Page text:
Appetite - decreased
A decreased appetite is when your desire to eat is reduced. The medical term for a loss of appetite is anorexia.
Loss of appetite; Decreased appetite; Anorexia
Any illness can reduce appetite. If the illness is treatable, the appetite should return when the condition is cured.
Loss of appetite can cause weight loss.
A decreased appetite is almost always seen in older adults. Often, no physical cause is found. Emotions such as sadness, depression, or grief can lead to a loss of appetite.
Cancer can also cause decreased appetite. You may lose weight without trying. Cancers that may cause you to lose your appetite include:
- Colon cancer
- Ovarian cancer
- Stomach cancer
- Pancreatic cancer
Other causes of decreased appetite include:
- Chronic liver disease
- Chronic kidney disease
- Chronic obstructive pulmonary disease (COPD)
- Heart failure
- Underactive thyroid (hypothyroidism)
- Pregnancy (first trimester)
- Use of certain medicines, including antibiotics, chemotherapy drugs, codeine, and morphine
- Use of street drugs, including amphetamines (speed), cocaine, and heroin
People with cancer or a chronic illness need to increase their protein and calorie intake by eating high-calorie, nutritious snacks or several small meals during the day. Liquid protein drinks may be helpful.
Family members should try to supply favorite foods to help stimulate the person's appetite.
Keep a record of what you eat and drink for 24 hours. This is called a diet history.
When to Contact a Medical Professional
Call your health care provider if you are losing a lot of weight without trying.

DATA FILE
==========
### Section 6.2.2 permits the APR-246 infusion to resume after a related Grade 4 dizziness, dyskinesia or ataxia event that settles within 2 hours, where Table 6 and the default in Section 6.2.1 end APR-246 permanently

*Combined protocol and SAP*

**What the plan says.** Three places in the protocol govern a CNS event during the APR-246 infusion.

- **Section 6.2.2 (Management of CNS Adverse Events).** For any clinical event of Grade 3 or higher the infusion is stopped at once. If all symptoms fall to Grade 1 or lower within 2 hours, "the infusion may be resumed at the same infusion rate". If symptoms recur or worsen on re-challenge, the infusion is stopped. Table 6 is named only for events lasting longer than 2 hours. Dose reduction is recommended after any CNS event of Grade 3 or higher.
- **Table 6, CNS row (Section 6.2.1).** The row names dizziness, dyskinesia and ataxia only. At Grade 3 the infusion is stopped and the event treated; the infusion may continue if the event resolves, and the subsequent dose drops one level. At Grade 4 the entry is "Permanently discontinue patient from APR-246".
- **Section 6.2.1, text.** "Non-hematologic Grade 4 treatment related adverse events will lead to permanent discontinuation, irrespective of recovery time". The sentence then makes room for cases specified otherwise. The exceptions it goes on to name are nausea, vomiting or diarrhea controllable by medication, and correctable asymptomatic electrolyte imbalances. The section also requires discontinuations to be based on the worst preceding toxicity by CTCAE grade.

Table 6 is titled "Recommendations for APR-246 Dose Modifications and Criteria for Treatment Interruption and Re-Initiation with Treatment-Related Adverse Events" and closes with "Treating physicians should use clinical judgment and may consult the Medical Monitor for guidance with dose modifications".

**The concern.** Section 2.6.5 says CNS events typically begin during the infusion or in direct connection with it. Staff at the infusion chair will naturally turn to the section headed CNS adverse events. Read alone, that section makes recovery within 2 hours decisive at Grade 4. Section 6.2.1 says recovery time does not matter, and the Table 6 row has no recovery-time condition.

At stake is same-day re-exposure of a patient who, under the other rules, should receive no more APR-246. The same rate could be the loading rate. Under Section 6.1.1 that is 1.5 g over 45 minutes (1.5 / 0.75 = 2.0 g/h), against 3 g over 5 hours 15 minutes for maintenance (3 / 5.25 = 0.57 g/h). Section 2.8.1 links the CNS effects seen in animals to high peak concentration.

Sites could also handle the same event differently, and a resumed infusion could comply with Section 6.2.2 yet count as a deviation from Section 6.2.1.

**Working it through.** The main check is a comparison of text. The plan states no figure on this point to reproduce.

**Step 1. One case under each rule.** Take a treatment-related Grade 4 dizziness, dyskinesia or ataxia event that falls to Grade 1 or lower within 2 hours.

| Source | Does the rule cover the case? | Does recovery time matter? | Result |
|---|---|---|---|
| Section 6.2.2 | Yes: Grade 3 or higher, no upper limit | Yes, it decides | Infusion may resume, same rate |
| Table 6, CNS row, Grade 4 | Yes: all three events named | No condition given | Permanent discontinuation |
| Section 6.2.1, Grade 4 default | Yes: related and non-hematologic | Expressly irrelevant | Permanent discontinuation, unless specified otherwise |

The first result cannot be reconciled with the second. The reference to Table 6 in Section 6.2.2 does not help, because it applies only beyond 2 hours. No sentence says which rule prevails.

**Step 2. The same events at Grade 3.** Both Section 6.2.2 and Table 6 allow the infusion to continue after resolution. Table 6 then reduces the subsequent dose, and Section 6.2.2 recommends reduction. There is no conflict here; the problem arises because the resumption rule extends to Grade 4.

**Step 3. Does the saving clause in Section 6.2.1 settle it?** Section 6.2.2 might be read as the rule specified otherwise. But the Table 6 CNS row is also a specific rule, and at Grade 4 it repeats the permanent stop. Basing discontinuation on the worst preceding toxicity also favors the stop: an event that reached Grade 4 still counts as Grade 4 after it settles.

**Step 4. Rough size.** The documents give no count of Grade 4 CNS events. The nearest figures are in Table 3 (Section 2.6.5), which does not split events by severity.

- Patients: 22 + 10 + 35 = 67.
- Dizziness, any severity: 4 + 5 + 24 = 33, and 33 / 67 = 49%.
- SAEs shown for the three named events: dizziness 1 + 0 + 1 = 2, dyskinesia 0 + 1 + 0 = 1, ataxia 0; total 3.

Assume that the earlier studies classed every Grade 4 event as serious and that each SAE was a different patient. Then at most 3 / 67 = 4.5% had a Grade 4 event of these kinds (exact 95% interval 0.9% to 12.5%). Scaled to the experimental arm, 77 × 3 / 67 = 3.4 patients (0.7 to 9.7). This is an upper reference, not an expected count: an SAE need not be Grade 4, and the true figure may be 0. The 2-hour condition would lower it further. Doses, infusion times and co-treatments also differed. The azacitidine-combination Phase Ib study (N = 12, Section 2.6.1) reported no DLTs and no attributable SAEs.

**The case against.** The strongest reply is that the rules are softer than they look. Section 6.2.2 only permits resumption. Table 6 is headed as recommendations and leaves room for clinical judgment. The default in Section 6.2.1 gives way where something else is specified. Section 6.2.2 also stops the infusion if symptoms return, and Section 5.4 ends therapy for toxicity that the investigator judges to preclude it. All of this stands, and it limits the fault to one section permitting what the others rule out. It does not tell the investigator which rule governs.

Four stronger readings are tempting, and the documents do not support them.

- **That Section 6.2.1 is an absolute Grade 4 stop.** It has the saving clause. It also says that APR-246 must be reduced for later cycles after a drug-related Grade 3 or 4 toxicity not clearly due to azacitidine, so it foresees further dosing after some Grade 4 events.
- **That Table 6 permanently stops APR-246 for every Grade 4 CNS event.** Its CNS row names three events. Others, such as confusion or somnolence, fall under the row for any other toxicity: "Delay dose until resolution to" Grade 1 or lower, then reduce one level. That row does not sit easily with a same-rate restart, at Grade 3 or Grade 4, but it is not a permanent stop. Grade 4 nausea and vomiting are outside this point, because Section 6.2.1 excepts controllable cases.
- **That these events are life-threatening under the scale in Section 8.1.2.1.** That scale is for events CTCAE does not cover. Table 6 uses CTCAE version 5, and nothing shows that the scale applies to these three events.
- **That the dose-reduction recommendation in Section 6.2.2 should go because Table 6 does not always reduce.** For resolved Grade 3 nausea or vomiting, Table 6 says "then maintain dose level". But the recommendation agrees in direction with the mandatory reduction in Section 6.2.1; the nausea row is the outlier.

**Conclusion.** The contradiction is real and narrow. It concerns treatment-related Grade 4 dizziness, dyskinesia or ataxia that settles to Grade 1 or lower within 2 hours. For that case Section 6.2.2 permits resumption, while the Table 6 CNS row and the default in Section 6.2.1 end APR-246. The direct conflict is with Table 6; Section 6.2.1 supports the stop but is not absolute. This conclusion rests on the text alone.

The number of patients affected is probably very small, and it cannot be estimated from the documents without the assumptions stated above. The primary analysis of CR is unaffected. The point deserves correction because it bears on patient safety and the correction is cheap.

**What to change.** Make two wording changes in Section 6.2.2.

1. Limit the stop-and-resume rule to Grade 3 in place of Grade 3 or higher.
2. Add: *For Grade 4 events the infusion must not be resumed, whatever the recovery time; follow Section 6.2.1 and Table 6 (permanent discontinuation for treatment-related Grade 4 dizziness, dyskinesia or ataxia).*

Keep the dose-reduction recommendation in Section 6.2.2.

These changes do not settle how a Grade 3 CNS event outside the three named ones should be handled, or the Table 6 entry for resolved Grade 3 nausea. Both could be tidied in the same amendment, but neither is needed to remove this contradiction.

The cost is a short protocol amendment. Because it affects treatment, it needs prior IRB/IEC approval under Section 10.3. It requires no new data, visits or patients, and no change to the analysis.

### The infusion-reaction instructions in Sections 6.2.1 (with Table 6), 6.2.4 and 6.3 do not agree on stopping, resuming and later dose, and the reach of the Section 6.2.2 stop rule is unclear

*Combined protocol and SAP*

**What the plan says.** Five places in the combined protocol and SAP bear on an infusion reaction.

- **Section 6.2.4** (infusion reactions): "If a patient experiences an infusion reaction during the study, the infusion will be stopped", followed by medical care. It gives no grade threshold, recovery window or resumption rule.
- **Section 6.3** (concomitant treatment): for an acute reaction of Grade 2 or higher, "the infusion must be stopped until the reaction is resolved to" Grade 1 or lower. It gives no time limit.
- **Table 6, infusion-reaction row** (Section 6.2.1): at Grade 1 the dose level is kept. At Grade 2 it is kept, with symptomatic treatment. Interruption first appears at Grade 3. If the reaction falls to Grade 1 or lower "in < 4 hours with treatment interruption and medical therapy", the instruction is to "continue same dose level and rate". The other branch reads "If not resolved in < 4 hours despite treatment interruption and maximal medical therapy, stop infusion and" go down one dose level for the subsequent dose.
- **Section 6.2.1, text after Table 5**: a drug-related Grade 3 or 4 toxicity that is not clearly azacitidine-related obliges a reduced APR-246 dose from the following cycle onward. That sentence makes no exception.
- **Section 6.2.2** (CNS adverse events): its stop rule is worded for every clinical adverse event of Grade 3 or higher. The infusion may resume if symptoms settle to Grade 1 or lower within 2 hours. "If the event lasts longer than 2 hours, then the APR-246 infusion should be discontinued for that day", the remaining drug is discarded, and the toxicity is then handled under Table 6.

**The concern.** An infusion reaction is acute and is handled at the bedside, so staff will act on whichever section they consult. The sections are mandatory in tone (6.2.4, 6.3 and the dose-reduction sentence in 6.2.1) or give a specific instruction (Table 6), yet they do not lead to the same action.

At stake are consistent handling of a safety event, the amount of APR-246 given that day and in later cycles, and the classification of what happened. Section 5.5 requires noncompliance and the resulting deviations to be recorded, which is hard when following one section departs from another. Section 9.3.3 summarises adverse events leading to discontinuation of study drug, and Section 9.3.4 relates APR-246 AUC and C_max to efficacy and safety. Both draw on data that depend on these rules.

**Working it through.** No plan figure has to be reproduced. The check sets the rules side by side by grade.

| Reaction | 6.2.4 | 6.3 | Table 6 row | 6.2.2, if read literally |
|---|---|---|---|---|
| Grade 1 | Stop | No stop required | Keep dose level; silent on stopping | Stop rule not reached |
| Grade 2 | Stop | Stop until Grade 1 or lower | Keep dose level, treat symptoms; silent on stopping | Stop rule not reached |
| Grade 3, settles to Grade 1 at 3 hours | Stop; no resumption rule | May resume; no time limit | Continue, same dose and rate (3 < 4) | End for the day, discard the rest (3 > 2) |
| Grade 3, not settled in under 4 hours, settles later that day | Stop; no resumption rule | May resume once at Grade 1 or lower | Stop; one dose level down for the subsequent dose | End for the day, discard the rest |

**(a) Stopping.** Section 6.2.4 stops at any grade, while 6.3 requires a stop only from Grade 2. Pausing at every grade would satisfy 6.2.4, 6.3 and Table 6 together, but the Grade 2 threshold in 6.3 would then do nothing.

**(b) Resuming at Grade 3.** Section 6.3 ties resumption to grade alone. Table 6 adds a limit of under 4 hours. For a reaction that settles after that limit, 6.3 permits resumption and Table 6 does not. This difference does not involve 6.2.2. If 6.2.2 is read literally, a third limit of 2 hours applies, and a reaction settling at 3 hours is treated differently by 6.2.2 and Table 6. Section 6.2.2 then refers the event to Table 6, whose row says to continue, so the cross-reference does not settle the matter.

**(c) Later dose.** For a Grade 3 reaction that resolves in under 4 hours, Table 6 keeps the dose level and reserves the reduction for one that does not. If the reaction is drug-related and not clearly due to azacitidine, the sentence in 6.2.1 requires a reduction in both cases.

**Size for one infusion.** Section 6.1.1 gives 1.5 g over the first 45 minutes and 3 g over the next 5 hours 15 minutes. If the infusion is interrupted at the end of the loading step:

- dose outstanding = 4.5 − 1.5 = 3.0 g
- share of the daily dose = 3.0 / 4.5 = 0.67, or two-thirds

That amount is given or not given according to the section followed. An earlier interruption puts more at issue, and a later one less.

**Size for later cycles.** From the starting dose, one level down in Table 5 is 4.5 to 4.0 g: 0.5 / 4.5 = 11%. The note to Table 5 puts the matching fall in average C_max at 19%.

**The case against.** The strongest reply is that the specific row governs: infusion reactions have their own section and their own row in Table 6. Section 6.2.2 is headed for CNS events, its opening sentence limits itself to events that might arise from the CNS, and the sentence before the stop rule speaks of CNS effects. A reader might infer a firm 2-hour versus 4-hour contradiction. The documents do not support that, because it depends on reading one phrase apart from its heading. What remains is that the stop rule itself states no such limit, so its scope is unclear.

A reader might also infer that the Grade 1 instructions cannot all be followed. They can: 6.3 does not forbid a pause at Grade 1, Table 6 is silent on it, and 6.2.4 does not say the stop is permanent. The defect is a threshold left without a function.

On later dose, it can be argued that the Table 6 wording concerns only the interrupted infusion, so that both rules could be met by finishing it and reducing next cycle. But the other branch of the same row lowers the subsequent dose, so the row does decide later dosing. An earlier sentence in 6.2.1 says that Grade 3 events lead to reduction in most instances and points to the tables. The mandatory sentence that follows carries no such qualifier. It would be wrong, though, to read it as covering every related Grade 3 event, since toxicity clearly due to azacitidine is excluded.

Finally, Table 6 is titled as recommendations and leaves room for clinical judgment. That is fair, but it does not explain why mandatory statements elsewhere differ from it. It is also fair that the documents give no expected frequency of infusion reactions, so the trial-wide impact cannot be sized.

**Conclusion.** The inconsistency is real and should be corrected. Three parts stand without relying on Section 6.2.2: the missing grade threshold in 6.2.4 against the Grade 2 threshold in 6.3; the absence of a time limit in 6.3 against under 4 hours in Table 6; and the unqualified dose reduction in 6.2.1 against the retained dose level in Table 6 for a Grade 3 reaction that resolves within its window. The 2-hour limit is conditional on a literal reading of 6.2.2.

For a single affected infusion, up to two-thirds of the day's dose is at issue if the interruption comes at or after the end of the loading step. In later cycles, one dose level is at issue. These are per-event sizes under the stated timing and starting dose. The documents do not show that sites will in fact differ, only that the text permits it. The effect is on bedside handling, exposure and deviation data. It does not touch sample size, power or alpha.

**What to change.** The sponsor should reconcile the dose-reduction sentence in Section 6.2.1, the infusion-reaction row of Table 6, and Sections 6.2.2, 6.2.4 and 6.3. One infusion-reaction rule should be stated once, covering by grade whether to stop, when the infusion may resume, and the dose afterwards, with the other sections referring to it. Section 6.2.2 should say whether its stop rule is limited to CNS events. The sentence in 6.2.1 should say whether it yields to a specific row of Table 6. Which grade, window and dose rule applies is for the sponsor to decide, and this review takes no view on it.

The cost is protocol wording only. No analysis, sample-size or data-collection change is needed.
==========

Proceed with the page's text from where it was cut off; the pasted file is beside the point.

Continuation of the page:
Seek medical help if decreased appetite occurs along with other signs of depression, drug or alcohol use, or an eating disorder.
For loss of appetite caused by medicines, ask your provider about changing the dosage or medicine. Do not stop taking any medicine without first talking to your provider.
What to Expect at Your Office Visit
The provider will perform a physical exam and will check your height and weight.
You'll be asked about diet and medical history. Questions may include:
- Is the decreased appetite severe or mild?
- Have you lost any weight? How much?
- Is the decreased appetite a new symptom?
- If so, did it start after an upsetting event, such as the death of a family member or friend?
- What other symptoms are present?
Tests that may be done include imaging tests, such as x-ray or ultrasound. Blood and urine tests may also be ordered.
In cases of severe malnutrition, nutrients are given through a vein (intravenously). This may require a hospital stay.
Baracos VE. What therapeutic strategies are effective in improving anorexia and weight loss in nonmalignant disease? In: Goldstein NE, Morrison RS, eds. Evidence-Based Practice of Palliative Medicine. Philadelphia, PA: Elsevier Saunders; 2013:chap 29.
Mason JB. Nutritional principles and assessment of the gastroenterology patient. In: Feldman M, Friedman LS, Brandt LJ, eds. Sleisenger and Fordtran's Gastrointestinal and Liver Disease. 10th ed. Philadelphia, PA: Elsevier Saunders; 2016:chap 5.
Mcquaid K. Approach to the patient with gastrointestinal disease. In: Goldman L, Schafer AI, eds. Goldman-Cecil Medicine. 25th ed. Philadelphia, PA: Elsevier Saunders; 2016:chap 132.
Reviewed By: Linda J. Vorvick, MD, Medical Director and Director of Didactic Curriculum, MEDEX Northwest Division of Physician Assistant Studies, Department of Family Medicine, UW Medicine, School of Medicine, University of Washington, Seattle, WA. Also reviewed by David Zieve, MD, MHA, Isla Ogilvie, PhD, and the A.D.A.M. Editorial team. Editorial update 09/29/2017.